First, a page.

. This is a severe burden: shue is the mostexpensive operation in a parallel system such as MapReduce.

    DFS-style solutions [1, 2, 19, 27] do not materialize inter-mediate results. The target graph is partitioned, replicatedand shued before the one-round parallel computation takes

    1Consider Facebook as an example: with 109 daily activeusers andan average of 190 friends per user, the graph requires 1.6 petabytes of storage.



  • place. DFS-style solutions have some theoretical analysis [2],but their practical performances on real target graphs maynot be appealing [20] compared to BFS-style solutions.

    Though the instance set Ip

    of a subgraph matching maybe massive in this big data era, its materialization couldbe demanded or even inevitable in practice. This is es-pecially true when subgraph matching is the basic formof a query in a graph database system such as Neo4j. Atraditional database materializes views for query optimiza-tion, which, in the context of a graph database, is to ma-terialize the instance set of a subgraph query. This prac-tice avoids repetitive computations of frequent queries andcommon sub-queries, saves system resources, shortens querydelay and enhance concurrency. Besides, BFS-style paral-lelisms inevitably materialize I


    . A persistent Ip

    is alsodemanded when subgraph matching serves as a preprocess-ing/intermediate step of a application [10, 18, 23, 5]; other-wise any unexpected error will trigger a re-computation ofIp

    could be even more expensive than materializing Ip


    When the system has to materialize the instance set Ip

    as a preprocessing result, intermediate result, index, or finalresult, etc., existing solutions turn a blind eye to the output

    crisis of subgraph matching: the (|I



    ) I/Os on listing Ip

    to the disk becomes a lower bound of the overall cost nomatter how deftly one computes I


    . This observation hasled us to investigate subgraph matching via two problems:

    1. Is there an ideal compression on the instance set Ip


    2. Will the compression of Ip

    reversely boost the compu-tation of subgraph matching?

    Our contributions. This is the first attempt, in the liter-ature, on resolving the output crisis of subgraph matchingusing output compression. Output compression is verticalto input compression techniques [14] which focus on down-sizing the size of the target graph in a subgraph matching.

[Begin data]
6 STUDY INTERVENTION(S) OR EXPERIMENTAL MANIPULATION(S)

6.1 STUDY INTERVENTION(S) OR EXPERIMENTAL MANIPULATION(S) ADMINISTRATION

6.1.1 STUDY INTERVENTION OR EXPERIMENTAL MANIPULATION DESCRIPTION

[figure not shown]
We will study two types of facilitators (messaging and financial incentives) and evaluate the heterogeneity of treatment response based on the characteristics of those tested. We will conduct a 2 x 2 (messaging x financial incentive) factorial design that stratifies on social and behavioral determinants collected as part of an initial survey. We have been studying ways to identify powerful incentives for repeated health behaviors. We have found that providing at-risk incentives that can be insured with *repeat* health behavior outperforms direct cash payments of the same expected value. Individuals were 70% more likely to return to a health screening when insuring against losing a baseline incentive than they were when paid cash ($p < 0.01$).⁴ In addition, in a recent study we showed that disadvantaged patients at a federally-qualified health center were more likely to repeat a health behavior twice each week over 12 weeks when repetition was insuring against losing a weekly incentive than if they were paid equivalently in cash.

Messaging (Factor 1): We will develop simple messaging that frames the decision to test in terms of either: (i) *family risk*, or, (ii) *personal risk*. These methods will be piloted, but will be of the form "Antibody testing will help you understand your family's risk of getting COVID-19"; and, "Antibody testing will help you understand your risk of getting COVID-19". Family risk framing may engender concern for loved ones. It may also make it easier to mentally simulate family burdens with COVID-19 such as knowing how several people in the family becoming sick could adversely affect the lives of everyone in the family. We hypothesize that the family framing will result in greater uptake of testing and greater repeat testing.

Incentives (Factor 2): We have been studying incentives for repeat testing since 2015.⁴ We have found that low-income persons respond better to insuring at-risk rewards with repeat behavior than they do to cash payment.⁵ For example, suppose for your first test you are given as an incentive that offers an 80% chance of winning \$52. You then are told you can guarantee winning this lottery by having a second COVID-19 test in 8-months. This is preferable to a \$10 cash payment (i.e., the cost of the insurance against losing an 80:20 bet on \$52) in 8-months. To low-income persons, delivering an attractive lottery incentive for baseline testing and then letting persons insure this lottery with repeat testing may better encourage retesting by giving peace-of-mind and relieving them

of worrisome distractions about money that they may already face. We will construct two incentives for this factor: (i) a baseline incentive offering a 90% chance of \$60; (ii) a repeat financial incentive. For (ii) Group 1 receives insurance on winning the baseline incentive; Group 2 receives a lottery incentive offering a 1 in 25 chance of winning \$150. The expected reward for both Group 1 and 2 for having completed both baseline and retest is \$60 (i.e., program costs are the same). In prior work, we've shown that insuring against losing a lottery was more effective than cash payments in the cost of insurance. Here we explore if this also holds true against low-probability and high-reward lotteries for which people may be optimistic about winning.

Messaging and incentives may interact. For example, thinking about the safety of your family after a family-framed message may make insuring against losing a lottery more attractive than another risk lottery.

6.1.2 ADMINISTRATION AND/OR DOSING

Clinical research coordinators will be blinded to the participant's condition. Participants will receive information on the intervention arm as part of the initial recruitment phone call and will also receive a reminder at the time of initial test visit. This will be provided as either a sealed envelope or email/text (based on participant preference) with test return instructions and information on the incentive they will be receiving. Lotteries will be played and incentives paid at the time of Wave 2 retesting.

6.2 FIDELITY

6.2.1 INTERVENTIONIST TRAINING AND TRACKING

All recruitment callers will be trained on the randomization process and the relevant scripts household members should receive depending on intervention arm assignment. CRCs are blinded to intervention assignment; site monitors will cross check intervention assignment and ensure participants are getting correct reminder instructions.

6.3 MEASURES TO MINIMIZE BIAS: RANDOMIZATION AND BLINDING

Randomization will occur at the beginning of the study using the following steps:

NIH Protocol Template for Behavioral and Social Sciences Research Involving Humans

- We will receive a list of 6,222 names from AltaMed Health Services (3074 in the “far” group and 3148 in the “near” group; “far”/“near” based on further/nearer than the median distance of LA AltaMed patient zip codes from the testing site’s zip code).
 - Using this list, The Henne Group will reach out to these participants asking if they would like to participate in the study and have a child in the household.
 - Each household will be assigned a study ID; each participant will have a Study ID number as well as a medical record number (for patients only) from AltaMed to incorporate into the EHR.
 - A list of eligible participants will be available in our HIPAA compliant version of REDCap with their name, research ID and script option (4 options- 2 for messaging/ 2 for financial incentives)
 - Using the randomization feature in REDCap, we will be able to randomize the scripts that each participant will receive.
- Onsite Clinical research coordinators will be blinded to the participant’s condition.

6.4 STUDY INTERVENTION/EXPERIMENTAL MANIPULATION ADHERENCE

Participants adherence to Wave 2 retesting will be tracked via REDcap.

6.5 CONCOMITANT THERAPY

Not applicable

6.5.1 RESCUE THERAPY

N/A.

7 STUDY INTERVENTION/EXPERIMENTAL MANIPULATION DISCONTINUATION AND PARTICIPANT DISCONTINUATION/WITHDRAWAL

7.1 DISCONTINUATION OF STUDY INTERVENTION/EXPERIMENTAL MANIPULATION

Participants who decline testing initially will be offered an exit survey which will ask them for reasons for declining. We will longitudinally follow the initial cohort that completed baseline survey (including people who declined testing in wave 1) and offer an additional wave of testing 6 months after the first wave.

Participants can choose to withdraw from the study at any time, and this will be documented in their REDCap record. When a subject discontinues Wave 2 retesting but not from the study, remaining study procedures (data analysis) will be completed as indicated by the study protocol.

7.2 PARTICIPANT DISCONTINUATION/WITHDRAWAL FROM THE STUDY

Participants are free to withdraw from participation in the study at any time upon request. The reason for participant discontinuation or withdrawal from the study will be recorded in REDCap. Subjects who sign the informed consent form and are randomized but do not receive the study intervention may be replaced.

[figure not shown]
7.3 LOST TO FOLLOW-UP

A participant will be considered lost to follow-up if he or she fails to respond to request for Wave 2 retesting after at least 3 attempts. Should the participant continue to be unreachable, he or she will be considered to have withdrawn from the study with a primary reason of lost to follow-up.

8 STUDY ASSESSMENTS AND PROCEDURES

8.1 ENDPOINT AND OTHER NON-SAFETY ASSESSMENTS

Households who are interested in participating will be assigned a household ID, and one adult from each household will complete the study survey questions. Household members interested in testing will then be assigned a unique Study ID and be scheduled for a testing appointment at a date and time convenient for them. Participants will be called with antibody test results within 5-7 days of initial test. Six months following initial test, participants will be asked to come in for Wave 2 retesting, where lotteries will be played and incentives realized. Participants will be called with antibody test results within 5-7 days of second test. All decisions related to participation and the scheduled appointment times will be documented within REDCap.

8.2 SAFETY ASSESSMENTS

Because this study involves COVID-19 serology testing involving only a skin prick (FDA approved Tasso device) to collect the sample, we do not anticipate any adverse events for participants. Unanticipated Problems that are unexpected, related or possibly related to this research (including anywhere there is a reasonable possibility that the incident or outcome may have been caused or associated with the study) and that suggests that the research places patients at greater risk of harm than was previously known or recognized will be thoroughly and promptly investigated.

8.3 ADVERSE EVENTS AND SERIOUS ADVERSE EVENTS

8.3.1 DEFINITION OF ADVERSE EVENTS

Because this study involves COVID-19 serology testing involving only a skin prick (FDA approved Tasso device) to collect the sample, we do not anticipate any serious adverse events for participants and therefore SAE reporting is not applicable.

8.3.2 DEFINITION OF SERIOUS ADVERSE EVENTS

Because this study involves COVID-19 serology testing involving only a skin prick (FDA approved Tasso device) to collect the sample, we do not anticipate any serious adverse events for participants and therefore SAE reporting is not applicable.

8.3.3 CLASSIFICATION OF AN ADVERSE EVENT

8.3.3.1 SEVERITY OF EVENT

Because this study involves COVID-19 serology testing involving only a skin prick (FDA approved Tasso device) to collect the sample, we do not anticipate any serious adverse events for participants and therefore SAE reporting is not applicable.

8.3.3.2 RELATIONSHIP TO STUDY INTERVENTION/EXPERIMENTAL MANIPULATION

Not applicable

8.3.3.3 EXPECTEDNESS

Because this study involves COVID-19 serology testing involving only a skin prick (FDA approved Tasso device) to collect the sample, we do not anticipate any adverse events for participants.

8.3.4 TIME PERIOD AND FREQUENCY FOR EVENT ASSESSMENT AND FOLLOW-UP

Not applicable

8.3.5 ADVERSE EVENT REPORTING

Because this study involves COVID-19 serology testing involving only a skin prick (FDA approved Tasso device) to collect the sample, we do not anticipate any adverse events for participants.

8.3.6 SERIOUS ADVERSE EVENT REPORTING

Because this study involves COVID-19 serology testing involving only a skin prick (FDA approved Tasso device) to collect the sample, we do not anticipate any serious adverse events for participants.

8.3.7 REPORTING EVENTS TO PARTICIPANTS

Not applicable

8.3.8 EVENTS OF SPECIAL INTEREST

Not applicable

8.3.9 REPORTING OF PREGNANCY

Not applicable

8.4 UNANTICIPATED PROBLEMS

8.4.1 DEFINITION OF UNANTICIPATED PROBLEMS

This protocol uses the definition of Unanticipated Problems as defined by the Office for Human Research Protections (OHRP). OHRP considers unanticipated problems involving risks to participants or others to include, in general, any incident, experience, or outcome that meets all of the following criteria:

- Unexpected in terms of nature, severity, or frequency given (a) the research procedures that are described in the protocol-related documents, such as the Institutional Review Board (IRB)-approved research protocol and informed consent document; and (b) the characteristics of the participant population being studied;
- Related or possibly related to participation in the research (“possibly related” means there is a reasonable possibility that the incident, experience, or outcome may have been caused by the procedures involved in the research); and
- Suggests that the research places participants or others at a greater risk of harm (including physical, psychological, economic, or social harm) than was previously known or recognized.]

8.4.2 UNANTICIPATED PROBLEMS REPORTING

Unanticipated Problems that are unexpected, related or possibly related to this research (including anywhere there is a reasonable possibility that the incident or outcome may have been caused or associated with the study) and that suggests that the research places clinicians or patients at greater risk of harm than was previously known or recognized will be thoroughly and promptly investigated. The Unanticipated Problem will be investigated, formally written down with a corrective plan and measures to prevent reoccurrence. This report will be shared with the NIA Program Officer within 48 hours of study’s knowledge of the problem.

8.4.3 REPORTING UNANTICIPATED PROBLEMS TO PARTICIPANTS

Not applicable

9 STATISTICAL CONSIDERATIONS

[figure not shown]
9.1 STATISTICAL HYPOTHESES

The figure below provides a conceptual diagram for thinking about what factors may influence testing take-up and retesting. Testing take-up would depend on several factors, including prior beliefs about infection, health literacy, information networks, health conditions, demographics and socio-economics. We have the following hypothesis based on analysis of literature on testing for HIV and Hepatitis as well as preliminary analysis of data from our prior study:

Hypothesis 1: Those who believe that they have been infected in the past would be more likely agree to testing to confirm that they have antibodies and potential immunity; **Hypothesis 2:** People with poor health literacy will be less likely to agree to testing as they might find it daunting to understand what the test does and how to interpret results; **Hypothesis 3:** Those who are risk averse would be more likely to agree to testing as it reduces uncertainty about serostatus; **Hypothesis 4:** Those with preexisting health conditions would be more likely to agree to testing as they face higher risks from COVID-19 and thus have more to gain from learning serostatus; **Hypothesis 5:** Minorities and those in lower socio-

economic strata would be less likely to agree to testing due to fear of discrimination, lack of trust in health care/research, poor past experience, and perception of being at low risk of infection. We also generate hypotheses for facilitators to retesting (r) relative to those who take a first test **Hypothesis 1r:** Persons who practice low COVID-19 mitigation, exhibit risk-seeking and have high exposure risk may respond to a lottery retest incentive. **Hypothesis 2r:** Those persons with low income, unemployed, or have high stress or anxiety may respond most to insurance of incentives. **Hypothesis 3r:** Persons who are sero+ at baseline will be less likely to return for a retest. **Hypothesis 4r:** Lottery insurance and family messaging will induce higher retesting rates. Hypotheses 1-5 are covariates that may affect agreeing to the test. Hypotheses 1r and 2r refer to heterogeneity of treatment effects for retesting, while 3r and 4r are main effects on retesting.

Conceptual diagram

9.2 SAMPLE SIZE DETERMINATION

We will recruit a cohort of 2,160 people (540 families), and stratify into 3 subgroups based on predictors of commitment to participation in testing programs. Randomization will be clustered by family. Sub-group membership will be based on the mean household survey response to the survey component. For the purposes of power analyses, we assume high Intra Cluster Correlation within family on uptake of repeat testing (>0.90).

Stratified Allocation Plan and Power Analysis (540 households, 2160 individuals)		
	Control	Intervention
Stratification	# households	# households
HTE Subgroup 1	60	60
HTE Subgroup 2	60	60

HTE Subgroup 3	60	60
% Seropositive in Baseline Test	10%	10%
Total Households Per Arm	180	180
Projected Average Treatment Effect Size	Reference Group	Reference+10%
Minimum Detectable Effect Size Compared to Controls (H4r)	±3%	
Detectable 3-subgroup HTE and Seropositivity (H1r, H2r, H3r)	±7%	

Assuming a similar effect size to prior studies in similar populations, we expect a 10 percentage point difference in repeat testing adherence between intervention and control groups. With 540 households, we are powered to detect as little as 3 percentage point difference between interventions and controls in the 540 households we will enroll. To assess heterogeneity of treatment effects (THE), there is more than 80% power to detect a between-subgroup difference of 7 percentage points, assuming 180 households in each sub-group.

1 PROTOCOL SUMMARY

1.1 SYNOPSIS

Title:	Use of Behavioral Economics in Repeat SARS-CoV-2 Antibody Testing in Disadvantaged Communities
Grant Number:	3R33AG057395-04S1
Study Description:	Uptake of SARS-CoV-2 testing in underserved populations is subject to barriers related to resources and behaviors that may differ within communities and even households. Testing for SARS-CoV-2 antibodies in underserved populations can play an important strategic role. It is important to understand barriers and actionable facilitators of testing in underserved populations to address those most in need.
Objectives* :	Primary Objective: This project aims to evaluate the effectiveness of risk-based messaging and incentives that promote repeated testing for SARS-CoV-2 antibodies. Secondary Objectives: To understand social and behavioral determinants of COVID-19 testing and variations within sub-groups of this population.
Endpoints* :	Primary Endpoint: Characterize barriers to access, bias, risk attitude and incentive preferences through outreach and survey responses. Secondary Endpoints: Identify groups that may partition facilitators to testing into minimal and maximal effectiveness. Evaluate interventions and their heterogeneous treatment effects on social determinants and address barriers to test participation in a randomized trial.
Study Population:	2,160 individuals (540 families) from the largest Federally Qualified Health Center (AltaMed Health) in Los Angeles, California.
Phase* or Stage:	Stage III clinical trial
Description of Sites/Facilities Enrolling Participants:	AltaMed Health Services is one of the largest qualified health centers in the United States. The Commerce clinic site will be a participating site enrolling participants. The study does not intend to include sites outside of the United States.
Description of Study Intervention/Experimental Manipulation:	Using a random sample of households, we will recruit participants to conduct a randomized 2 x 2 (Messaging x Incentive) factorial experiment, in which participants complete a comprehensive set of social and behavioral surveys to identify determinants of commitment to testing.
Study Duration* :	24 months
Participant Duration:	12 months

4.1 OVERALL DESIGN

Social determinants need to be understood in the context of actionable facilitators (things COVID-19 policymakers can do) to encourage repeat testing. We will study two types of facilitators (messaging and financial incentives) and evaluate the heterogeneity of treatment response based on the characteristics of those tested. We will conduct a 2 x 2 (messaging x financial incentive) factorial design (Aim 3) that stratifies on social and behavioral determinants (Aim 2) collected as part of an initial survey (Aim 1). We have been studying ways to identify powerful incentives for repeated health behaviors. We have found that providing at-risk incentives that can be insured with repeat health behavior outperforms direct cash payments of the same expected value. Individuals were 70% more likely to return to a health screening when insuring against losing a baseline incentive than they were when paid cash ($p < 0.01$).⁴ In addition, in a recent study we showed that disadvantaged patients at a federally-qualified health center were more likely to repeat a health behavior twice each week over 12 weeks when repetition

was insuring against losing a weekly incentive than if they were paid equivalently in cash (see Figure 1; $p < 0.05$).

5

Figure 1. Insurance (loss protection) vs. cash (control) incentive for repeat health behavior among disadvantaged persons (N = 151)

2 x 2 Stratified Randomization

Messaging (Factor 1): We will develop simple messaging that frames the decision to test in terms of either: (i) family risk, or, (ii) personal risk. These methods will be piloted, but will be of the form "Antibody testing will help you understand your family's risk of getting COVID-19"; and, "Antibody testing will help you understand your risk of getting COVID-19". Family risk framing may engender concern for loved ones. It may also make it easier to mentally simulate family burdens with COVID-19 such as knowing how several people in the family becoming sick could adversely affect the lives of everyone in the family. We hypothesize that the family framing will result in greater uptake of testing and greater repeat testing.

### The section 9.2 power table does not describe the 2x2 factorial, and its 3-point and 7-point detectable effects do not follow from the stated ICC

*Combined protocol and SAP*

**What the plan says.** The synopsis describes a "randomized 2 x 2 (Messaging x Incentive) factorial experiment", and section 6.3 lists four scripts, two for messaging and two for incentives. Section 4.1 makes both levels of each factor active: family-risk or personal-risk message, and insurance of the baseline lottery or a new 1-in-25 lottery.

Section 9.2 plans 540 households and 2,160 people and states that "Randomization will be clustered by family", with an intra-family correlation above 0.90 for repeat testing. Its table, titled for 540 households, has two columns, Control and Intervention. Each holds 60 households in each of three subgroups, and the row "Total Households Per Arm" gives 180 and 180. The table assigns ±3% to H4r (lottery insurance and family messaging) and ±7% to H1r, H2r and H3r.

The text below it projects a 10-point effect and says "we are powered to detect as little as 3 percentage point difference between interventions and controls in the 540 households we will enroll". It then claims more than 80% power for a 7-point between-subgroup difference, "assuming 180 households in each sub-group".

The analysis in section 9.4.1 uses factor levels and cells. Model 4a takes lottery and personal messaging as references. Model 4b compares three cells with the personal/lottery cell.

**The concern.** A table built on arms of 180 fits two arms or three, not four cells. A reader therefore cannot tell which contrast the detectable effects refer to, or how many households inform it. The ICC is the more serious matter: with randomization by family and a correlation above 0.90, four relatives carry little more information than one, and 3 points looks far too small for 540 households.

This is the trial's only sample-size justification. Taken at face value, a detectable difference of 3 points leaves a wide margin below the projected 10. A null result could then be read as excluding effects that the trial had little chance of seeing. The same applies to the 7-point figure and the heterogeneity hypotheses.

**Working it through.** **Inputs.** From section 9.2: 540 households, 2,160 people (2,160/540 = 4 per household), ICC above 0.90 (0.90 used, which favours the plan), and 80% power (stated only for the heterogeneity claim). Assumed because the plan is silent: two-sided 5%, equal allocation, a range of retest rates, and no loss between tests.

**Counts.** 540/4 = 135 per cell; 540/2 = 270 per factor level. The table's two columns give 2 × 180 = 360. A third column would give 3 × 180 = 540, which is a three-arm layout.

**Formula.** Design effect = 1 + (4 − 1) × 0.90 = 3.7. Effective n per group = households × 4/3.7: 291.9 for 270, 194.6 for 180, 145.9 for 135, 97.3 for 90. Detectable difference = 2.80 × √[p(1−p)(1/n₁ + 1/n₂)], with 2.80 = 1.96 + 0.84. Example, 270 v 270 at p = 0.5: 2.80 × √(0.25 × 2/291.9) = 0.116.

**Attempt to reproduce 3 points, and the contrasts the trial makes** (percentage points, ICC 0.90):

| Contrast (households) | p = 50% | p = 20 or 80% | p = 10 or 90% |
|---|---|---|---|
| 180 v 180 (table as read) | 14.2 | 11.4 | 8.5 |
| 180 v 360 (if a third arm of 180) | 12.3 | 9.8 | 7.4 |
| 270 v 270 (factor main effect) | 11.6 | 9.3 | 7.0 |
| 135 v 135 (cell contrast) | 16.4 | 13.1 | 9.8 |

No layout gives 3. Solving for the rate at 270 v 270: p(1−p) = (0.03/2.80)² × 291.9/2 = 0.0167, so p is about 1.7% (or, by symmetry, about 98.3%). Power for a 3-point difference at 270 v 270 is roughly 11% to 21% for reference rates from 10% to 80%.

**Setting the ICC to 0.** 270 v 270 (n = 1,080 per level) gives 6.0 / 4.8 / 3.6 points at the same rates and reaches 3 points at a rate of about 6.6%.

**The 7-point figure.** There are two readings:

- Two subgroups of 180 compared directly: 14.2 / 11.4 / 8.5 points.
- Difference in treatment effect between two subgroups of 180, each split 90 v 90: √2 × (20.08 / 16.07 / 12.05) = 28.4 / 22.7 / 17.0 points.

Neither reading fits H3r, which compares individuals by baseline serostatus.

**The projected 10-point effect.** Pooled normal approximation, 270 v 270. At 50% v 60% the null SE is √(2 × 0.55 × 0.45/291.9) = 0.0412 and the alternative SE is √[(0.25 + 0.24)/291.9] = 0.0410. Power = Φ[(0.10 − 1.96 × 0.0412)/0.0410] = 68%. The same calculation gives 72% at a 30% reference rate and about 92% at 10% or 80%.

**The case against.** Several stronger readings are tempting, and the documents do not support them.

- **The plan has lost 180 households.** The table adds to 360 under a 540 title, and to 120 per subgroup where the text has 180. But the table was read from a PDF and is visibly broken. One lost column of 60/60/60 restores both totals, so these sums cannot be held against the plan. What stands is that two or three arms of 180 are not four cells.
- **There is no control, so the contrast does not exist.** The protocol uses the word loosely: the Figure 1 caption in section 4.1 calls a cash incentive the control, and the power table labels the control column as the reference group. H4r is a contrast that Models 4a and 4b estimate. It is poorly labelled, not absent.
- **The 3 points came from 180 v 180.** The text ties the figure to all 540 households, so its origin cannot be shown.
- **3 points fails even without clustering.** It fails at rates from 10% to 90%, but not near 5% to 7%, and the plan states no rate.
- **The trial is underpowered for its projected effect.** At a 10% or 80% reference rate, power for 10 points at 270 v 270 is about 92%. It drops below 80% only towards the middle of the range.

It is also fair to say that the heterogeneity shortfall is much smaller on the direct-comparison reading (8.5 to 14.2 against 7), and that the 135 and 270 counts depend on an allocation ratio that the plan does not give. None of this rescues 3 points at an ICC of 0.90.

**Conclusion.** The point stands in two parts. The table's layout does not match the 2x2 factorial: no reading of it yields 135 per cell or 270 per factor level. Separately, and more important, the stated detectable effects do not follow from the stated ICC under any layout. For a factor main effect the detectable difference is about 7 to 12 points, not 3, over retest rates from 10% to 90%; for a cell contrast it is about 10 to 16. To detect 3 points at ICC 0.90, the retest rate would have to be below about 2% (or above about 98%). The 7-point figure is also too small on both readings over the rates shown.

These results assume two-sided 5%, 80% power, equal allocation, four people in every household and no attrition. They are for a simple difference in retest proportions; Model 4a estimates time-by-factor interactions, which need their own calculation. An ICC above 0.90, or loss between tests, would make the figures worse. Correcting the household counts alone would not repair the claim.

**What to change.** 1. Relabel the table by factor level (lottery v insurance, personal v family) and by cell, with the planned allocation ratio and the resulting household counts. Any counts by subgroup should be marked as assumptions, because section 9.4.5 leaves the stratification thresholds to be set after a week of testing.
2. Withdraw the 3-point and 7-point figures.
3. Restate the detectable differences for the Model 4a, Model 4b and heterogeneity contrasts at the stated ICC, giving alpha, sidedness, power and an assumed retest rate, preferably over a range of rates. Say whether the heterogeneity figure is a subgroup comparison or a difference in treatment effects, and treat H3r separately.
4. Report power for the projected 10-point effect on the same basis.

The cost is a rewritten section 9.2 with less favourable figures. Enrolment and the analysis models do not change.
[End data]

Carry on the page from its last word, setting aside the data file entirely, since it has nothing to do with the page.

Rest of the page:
This paper proposes the vertex-cover based compression(VCBC) technique to compress I to code(I). VCBC featuresan impressive compression ratio, that is, the size of code(I)is significantly smaller than that of I. Moreover, code(I)serves eectively the same as a materialized I, that is, thedecompression process of VCBC restores I


    in a streamed

    manner from code(I) in ( |Ip|B

    ) I/Os. VCBC, together withgeneral compression techniques, provides an eective storagesolution for subgraph matching. Such a storage solution isdesirable in three cases. 1) I


    is prohibitively large such thatexisting solutions cannot aord materializing I


    . 2) Thematerialization of I


    constitutes the performance bottleneckof an algorithm. 3) The access of I


    is not ecient enoughunless I


    is placed on a faster yet more expensive medium,for example, SSD or the main memory.

    A perhaps more interesting contribution is the Crystal-Based computation Framework (CBF). CBF reduces theoverall cost of subgraph matching by materializing code(I


    )instead of I


    . Such a reduction is significant especially whenthe output cost is the bottleneck of the subgraph matchingcomputation. Moreover, in terms of enumeration com-puting I


    without materializing the result, CBF outperformsthe existing approaches by up to orders of magnitude. Inparticular, CBF excels in matching complex pattern graphsagainst dense target graphs where all existing solutions fail,as will be shown in our empirical studies.

    Table 1: Notations

    Symbol Descriptionp, d The pattern graph p and target graph d.




    = |V (p)|,mp

    = |E(p)|.g(V 0) The induced subgraph of g on vertex set V 0.code() The compressed code of a piece of data.() The compression ratio: Equation 1.Ip

    The instance set of p the set ofsubgraphs of d that are isomorphic to p.


    The instance-bijection of instance g 2 Ip



    The order on V (p) for symmetry breaking.



    (g) The helve of instance g: fg

    (u) for all u 2 Vc



    ) The set of helves of instances in Ip



    (u|h) {fg

    (u)|g 2 Ip

    |h} of a node u.Ip

    |h The set of instances in Ip

    with helve h.{V


    ,,P} A core-crystal decomposition of p.Vc

    A vertex cover of p.core(p) p(V


    ), the induced subgraph of p on Vc


    The complement of Vc

    , that is, V (p) \ Vc

    .P p1, p2, , p, subgraphs of p, where


    is a crystal Qx




    , for i 2 [1,].Q


    A graph with y nodes fully connected to a Cx


    A clique of size x.M Size of the main memory.B Size of a disk block., Two constants defined in the assumption.

    Organization. Section 2 formally defines subgraph match-ing and the two problems to be addressed in this paper.Sections 3 studies the compression problem while Section 4investigates the computation problem. Section 5 surveys re-lated work. Section 6 evaluates our techniques via extensiveexperimentation. Section 7 concludes the paper.